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IDEAL Charter and WHO initiative

Carole Richter, David Goodman:

You may have seen the announcement today of a major WHO initiative
involving six major publishers, including Harcourt. E.g. see
Harcourt's involvement is an extension of its IDEAL Charter program, on
which you commented earlier in this list. You asked about the pricing.

Harcourt has a simple formula for the license fee for Low-Income
Countries, i.e. those with Gross Domestic Product (GDP) per capita less
than US $760, and total GDP less than $50 billion.  The formula is:  fee =
$3000 + $250 x (GDP in billions US $).  For the approximately 50 countries
that qualify under this formula and have ratified the Berne Copyright
Convention, the fees range between $3000 and $14,000.  The fee provides
access to some 320 journals from the Harcourt Health Sciences companies
(W.B. Saunders, Mosby, and Churchill Livingstone) and Academic Press for
all not-for-profit institutions in the country. Once the fee for a country
has been paid, each institution must separately register and sign a
license agreement. Harcourt reserves the right to determine final
eligibility for a Charter license.

Although the fees are low, they still cannot be afforded by many of the
eligible countries. We very much welcome Carole's adopt-a-country idea. In
fact, we are actively looking for sponsors for individual countries or
groups of countries. If you are interested, please contact one of the
licensing representatives listed at
http://www.apnet.com/www/ideal/charter.htm.  Another problem is to
determine with whom the license agreement for a country can be made. This
could be at the governmental level, or it could be that a particular
institution in the country would take the lead. If members of this list
can identify particular individuals in these countries who could take this
kind of lead role, please again contact the rep for that area.

Ken Metzner, Vice President, Electronic Publishing Platforms, Harcourt
Worldwide STM Group.


I wondered about the 'real' cost also. My extremely limited knowledge of
Internet access in Ghana would lead me to wave banners and cheer wildly if
producers are willing to provide basically break-even access to developing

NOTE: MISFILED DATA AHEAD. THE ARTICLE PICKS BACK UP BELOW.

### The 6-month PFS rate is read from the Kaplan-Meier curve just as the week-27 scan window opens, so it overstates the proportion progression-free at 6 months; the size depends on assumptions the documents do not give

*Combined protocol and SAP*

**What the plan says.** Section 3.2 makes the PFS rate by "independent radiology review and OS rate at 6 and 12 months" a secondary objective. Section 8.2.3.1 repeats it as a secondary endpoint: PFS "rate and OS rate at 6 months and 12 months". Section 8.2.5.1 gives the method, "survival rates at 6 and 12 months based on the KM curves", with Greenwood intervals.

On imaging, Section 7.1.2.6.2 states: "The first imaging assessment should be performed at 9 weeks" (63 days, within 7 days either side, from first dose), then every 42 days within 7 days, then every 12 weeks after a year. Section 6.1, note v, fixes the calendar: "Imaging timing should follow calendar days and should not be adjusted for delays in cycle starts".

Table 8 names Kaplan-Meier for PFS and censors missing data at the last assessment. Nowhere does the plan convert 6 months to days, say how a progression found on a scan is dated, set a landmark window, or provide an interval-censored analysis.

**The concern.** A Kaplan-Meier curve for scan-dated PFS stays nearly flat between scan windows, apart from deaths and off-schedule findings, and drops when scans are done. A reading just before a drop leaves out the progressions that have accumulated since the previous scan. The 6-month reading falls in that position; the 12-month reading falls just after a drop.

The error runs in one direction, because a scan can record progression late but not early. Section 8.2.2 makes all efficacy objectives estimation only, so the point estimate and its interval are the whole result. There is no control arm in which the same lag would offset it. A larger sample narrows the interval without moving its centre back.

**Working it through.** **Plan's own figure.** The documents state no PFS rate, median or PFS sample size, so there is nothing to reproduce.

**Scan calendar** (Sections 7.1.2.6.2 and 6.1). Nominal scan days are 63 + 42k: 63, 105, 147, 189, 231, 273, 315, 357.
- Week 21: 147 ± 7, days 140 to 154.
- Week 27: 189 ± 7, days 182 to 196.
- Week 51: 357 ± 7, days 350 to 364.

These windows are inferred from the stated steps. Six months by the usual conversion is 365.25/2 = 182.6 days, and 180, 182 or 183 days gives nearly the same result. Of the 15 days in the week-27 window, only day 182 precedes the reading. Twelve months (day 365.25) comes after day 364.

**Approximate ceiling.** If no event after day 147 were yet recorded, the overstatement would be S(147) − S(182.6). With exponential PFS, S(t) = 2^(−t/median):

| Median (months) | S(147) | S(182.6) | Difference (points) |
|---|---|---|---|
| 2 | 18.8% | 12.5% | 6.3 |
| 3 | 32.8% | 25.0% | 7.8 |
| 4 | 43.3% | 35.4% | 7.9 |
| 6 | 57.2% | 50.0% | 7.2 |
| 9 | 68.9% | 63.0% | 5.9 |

courntries for the near term future. Educated Ghanaians whom I met (during
a brief visit) were extremely excited about digital information
access...it truly is completely impractical for them to manage print
journal collections...think of shipping alone! Not to mention binding,
storage, preservation conditions...digital access is truly the *only*
practical access. On the other hand, Internet access is terribly limited
at this point in time. Hugely appreciated, but terribly limited. Even if
one is fortunate enough to be in a situation where access is possible, the
time to sit at a screen to read an article is probably as unavailable as
the printer to print it out! Charging almost 'any' amount of money at this
point seems like the wrong approach.

EBSCO has a program for access to their full text databases for developing
countries that is extremely low. Probably it is fair to say it is at near
cost-recovery level (eg @ $6,000 for the whole country of Ghana). I can't
help but wonder if there is any interest in the library world in some kind
of 'adopt-a-country' concept, where a number of libraries might subsidize
that kind of cost for a minimum of say 2-3 years. Possibly one piece of
the cost could include sending a librarian to the country for a month of
training at various educational and communication centers.

While I've heard the suggestion that developing countries need basic
health support more than computer-related gadgets, I'd have to counter
that the intense interest is in fact present. Access to information IS a
critical piece of making responsible decisions (think of AIDS if nothing
else). If we have any desire to play even a small role in closing the very
real information gap, this might be a project that could really make at
least a small difference. I believe there are already a few libraries in
the US (and other countries) making such efforts on an individual basis,
but possibly shared support for such small initiatives country by country
might hold some appeal?

University of Notre Dame was privileged to hear Kofi Annan, eminent
Ghanaian and Secretary-General of the UN, speak at commencement last year.
About infrastructure cost, he said that "information technology is cheap,
compared to other forms of capital. It depends less on hardware...and more
and more on human brainpower -- the one form of capital which, thank God,
is fairly distributed among the world's people.' An investment in
education and computer availability can enable many poor countries to
leapfrog some of the long and painful stages of development that others
have had to go through.' Perhaps this is sheer idealism, but I believe
there is enough truth in this to command our attention.

I'm not at all sure this kind of message is appropriate to send to
license-l...I have no wish to clog up a working listserv with strings of
off-topic messages, however well intended. I feel reluctant to send this
message for this reason. On the other hand, license-l DOES seem like the
listserv that represents librarians and publishers alike who have spent
much of their work lives thinking about electronic information access.
I'm genuinely very curious as to whether something like this could garner
anything beyond good wishes. Perhaps I'll suggest that if there IS
interest in any kind of collaborative support for access, reply directly
to me and I'll be happy to send one long summary message to the list.

Carole Richter
Electronic Resources Coordinator
University of Notre Dame Libraries